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‘Damn lies’ on guns

Editor,

I don’t usually write to your paper, but thought I might respond to Gordon Livingston’s recent piece “Lessons Unlearned,” advocating tighter gun control in light of the horrible shootings at Virginia Tech. As Mark Twain once said, there are three kinds of untruths, lies, damned lies, and statistics.

And let me say up front, I’m not now, nor have I ever been, a member of the NRA.

Mr. Livingston mentions how rates of armed robbery have dropped in Australia since tighter gun laws were passed in 1997. He does not mention that the rate of assault went from 553 per 100,000 in 1995 to 779 per 100,000 in 2001, while robbery overall rose slightly during this period.  (source, Australian Government Institute of Criminology)

He also does not mention that Australians did not have the same access to guns as Americans do before 1997, and never have had a constitutional right to own weapons. One needed a reason to own a weapon, for example, an occupation, member of a sporting club, or collector to own a weapon. After 1997, pump action shotguns and semi-automatic weapons were banned, unless, of course, a need was demonstrated, not all guns. (Source: Snopes)

We also do not have “unrestricted access” to guns, well, in theory at least. I suspect one could purchase a handgun on many corners in Savannah, and would be able to do so no matter how many laws were passed.   However, one group of people that are prohibited from buying guns are those that have been involuntarily committed to mental institutions (Source: FBI) as Mr. Cho evidently had.  Evidently there are flaws in this system that need to be corrected.  More laws is not the answer to laws already on the books that are not being enforced.

Mr. Livingston makes a rather inflammatory statement that “the NRA would doubtless be ecstatic if a decision were made to issue handguns to all entering students” Suppose, just for a moment, exactly that had happened.

Or more realistically, suppose, for a moment, that one student out that 100 had brought a weapon in their book bag.  Do you think the death toll would have been higher, or lower?

Rudd Long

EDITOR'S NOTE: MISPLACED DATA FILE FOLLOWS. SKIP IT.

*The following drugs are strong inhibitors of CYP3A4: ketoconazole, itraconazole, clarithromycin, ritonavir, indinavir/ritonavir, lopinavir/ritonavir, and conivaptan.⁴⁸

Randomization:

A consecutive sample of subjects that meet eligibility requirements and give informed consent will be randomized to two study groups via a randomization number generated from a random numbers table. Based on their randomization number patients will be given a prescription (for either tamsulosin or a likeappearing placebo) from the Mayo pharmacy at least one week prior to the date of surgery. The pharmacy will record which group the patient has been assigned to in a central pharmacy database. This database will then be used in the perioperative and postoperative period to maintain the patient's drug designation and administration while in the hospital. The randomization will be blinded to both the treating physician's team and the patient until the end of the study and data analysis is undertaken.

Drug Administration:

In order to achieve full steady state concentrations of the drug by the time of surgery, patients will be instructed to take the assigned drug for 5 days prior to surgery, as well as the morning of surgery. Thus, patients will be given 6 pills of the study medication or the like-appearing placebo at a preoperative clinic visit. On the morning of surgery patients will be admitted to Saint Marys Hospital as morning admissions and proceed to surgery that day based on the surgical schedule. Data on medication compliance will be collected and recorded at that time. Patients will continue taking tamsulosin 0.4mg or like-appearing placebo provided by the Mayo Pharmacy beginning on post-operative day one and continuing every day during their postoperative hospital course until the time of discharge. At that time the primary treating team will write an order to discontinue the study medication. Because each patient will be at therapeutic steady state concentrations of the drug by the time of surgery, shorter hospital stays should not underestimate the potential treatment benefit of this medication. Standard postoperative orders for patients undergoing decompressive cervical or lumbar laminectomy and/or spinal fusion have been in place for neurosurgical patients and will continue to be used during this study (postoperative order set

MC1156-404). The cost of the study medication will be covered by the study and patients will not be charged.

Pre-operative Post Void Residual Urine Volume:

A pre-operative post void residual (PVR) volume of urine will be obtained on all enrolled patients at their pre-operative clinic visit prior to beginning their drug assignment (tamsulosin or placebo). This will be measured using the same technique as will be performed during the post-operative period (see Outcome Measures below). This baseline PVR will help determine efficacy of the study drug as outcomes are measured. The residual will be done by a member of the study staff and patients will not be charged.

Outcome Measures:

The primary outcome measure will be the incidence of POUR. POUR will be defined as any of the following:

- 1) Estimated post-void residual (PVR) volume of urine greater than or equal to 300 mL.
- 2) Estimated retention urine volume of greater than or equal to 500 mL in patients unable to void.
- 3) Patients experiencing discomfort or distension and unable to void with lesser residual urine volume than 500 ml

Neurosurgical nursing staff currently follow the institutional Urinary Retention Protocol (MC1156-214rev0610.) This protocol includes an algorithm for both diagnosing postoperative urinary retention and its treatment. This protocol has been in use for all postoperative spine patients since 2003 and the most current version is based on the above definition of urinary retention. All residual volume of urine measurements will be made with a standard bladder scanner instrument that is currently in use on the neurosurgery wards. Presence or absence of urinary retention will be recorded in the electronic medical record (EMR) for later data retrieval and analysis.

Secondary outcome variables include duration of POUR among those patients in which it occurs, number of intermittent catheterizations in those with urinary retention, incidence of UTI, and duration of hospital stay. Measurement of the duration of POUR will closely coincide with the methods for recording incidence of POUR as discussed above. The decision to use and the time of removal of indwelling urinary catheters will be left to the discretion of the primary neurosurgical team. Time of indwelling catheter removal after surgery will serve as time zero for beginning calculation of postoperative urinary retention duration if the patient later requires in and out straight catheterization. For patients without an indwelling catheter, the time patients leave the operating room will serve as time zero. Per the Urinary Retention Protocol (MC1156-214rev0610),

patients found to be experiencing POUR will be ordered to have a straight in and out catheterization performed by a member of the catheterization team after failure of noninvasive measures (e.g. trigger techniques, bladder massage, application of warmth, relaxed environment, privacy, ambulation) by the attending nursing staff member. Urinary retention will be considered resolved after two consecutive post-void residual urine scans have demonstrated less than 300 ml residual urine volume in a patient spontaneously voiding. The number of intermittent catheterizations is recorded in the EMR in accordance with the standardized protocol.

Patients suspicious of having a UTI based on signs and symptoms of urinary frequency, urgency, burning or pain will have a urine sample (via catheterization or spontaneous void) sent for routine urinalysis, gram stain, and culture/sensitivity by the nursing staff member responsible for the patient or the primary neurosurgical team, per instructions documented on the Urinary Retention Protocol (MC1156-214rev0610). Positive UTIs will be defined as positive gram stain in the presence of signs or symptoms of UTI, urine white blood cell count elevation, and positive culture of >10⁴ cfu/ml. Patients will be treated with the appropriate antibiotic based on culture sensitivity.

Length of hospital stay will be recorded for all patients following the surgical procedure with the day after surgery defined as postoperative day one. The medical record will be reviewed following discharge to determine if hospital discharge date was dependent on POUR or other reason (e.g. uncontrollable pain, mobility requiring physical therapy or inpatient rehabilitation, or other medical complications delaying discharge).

Editor’s Note: Because the original columnist and two letter writers all brought up the issue of Australian gun control, out of curiosity I did some research myself. 

Since dramatically expanded gun controls after the 1996 Port Arthur massacre, the rate of total gun deaths in Australia has been cut in half. Additionally, in the two decades prior to the Port Arthur massacre there were 18 mass shootings in Australia; in the decade since there have been none.

So based on that, it does indeed seem that if a society decides that decreasing mass shooting incidents is the primary goal, then increased gun control is one very effective way to accomplish that goal.

However, as you and others have written, there appear to be some unintended consequences, as possibly evidenced by the measurable increase in assault and robbery. And of course as you point out, historical comparisons of gun ownership in Australia and the U.S. are tenuous at best.

 

 

Feds fail Constitution

Regarding “Tempting target” by Kathleen Graham: The article states:  “Believing at the time that nuclear power plants made likely targets, the federal government spent over $1 billion beefing up security measures at plants nationwide.” (emphasis added)

As the federal government owns no commercial nuclear plants, and is not responsible for site security at any commercial nuclear facility, this statement is misleading at best.  What the federal government has failed to do in the area of security is to clearly stand behind their Constitutional responsibility to provide for the common defense against a  9/11/01 Kamikaze style attack. It would be more correct to state that, “nuclear power plant owners have spent over $1 billion beefing up security...”

Eric Stinnett

 

Open letter to the AJC

Editor,

Greetings from South Georgia, the abandoned, misrepresented and underrepresented 2/3 of the state that since 4/1/07 has been deprived of the print edition of the Atlanta Journal-Constitution. Only 66 of Georgia’s 159 counties are now covered in your circulation area, leaving 93 counties without information about what the state government is up to.

Yes, the AJC has disappeared from all but the northeast quadrant of the state, leaving Savannah, Columbus, Augusta and vast regions of rural Georgia in the dark. A “business decision” according to Sen. Eric Johnson. He hasn’t responded to my question about how much he and the governor had to pay for that “business decision.”

Apropos to this creative way of stifling the press, I recommend this article from Harpers Magazine: harpers.org/archive/2007/04/horton-20070421ymwmeldhvami

Katharine C. Otto, MD

 

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Connect Today 12.06.2016

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